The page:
Halo 4 has been in development for 'a couple of years'

Comic-Con 2011: 343 Industries' Frank O'Connor, Kevin Grace, Dan Ayouh joined by writers Karen Traviss, Greg Bear to discuss sci-fi shooter franchise.

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Who was there: For its Halo-centric Comic-Con 2011 panel, Microsoft trotted out some of its top players at 343 Industries, including franchise development director Frank O'Connor and franchise manager Kevin Grace. Halo: Combat Evolved Anniversary director Dan Ayouh, Red vs. Blue lead Ray Burns, and New York Times best-selling authors Greg Bear and Karen Traviss were also in attendance.

Halo: CE Anniversary will feature new, Guilty Spark-related story elements.
Halo: CE Anniversary will feature new, Guilty Spark-related story elements.

What they talked about: O'Connor kicked off the panel with a recap of what's been going on with the Halo universe over the past year, giving shout-outs to the teams at Bungie and 343 Industries. He also said it was a relief to have finally announced Halo 4, given that the team at 343 has been working on it in "relative secrecy for a couple of years."

Before getting to the games, the panel briefly discussed the in-development upcoming books, which are being written by Bear and Traviss. O'Connor said that though the fiction is expanding both into the future and into the past, it is all moving the franchise forward. He noted that the team has decided to make all fiction canonical. However, he emphasized that while it isn't necessary to read a book to understand the story between games, there will be resonant connections that enhance the experience.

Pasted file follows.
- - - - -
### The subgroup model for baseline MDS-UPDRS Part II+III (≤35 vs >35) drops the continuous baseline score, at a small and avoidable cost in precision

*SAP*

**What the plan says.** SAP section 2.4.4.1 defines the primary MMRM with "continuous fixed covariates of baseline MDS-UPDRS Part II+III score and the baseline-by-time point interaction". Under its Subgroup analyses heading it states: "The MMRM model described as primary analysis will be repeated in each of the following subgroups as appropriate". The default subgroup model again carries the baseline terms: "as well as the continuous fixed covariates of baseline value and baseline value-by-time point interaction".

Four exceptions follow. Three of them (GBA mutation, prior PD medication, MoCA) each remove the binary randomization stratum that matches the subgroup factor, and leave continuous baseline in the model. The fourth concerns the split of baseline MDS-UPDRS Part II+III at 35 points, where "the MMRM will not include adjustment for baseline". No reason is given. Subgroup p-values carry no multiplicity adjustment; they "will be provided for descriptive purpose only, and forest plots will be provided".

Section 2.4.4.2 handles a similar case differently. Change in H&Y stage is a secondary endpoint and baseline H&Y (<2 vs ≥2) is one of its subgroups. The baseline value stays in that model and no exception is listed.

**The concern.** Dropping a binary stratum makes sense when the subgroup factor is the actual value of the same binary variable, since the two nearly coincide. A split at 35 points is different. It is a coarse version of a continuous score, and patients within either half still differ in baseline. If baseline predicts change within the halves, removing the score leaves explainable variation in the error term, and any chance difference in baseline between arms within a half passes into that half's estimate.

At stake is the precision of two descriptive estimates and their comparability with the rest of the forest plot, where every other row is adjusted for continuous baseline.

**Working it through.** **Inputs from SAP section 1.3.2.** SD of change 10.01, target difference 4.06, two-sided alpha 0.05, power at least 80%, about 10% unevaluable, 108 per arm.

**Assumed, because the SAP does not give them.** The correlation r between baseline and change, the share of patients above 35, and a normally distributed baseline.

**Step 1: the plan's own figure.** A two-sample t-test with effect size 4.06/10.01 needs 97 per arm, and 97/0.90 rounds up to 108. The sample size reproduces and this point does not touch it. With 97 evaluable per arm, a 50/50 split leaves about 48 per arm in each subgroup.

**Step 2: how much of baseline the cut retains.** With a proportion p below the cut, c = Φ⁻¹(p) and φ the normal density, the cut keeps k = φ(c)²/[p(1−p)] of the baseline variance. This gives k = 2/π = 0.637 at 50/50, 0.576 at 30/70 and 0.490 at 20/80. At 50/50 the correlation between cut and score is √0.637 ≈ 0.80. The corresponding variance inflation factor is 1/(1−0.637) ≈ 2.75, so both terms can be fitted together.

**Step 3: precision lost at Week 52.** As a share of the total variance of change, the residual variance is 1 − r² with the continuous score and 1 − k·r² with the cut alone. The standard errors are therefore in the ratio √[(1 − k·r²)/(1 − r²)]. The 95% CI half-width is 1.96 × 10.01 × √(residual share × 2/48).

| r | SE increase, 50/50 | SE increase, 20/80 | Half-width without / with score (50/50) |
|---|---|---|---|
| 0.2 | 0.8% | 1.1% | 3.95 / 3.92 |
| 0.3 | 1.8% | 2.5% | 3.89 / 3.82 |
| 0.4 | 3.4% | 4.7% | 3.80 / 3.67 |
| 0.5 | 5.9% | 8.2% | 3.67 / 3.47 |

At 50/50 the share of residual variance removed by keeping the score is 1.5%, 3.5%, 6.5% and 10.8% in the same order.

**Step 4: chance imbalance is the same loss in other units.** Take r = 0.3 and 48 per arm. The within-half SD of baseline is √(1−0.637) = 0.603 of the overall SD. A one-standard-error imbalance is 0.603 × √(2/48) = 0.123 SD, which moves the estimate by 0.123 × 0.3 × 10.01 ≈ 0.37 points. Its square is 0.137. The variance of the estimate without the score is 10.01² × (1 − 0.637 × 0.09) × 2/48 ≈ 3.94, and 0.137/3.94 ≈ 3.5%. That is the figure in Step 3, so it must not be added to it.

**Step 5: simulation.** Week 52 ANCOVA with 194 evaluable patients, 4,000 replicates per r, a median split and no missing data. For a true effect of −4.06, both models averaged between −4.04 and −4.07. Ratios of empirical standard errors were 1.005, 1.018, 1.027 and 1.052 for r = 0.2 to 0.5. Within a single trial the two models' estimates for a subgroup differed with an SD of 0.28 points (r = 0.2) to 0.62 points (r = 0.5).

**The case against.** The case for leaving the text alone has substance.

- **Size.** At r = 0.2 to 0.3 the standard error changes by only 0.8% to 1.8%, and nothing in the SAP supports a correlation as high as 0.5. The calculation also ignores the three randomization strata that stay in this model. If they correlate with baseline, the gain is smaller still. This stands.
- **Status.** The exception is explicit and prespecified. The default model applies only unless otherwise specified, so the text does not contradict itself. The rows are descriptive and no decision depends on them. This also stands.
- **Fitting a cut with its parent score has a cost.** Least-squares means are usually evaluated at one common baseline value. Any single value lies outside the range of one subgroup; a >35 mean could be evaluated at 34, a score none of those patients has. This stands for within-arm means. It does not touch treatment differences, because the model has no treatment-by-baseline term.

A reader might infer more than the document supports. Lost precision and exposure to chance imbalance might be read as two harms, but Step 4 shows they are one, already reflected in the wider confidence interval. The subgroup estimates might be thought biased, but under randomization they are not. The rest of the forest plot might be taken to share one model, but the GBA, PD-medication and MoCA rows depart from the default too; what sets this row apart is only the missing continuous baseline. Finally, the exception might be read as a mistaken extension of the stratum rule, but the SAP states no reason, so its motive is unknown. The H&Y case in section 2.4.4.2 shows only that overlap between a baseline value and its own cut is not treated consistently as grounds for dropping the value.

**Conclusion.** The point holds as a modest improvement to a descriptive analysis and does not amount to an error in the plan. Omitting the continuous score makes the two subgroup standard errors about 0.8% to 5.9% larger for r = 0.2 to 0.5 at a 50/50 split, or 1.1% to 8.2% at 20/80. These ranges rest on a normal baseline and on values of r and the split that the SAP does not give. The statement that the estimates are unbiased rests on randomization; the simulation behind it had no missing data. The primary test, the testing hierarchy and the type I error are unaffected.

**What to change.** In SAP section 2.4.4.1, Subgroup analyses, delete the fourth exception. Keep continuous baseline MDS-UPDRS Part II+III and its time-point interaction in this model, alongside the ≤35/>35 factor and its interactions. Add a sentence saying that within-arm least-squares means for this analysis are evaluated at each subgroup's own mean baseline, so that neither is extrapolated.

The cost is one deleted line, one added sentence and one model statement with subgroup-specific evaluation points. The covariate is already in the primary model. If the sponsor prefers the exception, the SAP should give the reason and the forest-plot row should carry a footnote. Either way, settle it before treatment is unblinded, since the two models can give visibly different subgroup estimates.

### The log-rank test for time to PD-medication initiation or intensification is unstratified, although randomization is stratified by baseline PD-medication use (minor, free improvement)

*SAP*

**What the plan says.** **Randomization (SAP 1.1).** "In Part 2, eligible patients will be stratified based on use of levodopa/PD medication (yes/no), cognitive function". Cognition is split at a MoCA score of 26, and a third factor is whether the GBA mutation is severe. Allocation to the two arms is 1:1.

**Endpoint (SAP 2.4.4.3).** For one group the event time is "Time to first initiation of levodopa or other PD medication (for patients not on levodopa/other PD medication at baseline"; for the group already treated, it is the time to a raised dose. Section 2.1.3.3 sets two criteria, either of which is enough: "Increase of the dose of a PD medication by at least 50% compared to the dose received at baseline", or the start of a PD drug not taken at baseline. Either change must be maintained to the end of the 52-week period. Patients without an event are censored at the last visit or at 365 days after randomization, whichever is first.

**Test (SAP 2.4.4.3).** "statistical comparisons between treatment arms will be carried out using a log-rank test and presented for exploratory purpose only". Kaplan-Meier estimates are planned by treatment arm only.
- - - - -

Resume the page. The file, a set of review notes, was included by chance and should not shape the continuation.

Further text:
Traviss' new books (the first of which, Halo: Grasslands, is due this October) seek to fill in the time frame between Halo 3 and Halo 4, when Master Chief is adrift in space for an indeterminate amount of time. She said that it is a significant challenge to bridge the gap between the two games, as she has a set beginning and set ending and must work within those parameters. Traviss noted that her books seek to give screen time to some of the lesser known characters or those who haven't gotten enough play, like the Office of Naval Intelligence.

With Traviss trudging forward, Bear is reaching into the past with his line of novels, Halo: Cryptum. Specifically, his books will be delving deeper into the story of the Precursors and Forerunners. Bear noted that these novels will delve deeply into these storylines, illuminating exactly what the Precursors did and what their Halo program was all about. Hubris is a central issue in these books, as well as what happens when godlike beings screw up.

According to O'Connor, Traviss' book is about 99 percent complete. Likewise, Bear's book is about 85 percent to 90 percent complete.

The conversation then shifted to Halo: CE Anniversary, which is an HD update of the original game that is slated to arrive for the Xbox 360 on November 15. The panel then announced one new edition to the game, saying that just as Halo 3: ODST had terminals and data pads that provided backstory, so too will they be adding a similar mechanic into Halo: CE Anniversary. The subject of this extra story will be Guilty Spark, the slightly mad AI that resides on the Halo.

Ayouh emphasized that these new terminals will not in any way impact gameplay. However, he said that some of the new story elements will be related by Guilty Spark itself, and other tidbits will be conveyed by other people or objects that are encountered in the game.

From there, the panel offered up a live gameplay demo for Halo: CE Anniversary, which was set on The Silent Cartographer level. GameSpot's previous coverage of this demo has more information. However, one element worth calling out is a player's ability to switch between the updated graphics and the classic look on-the-fly with a quick touch of a button.

Takeaway: Halo may have begun at Bungie, but the franchise has clearly taken on a life of its own. That's great for Halo fans, as 343 Industries has no shortage of ideas and ways to expand the universe. However, at the core of this expansion is the games, so those who can't be bothered to read a book or watch a movie shouldn't worry about missing out.

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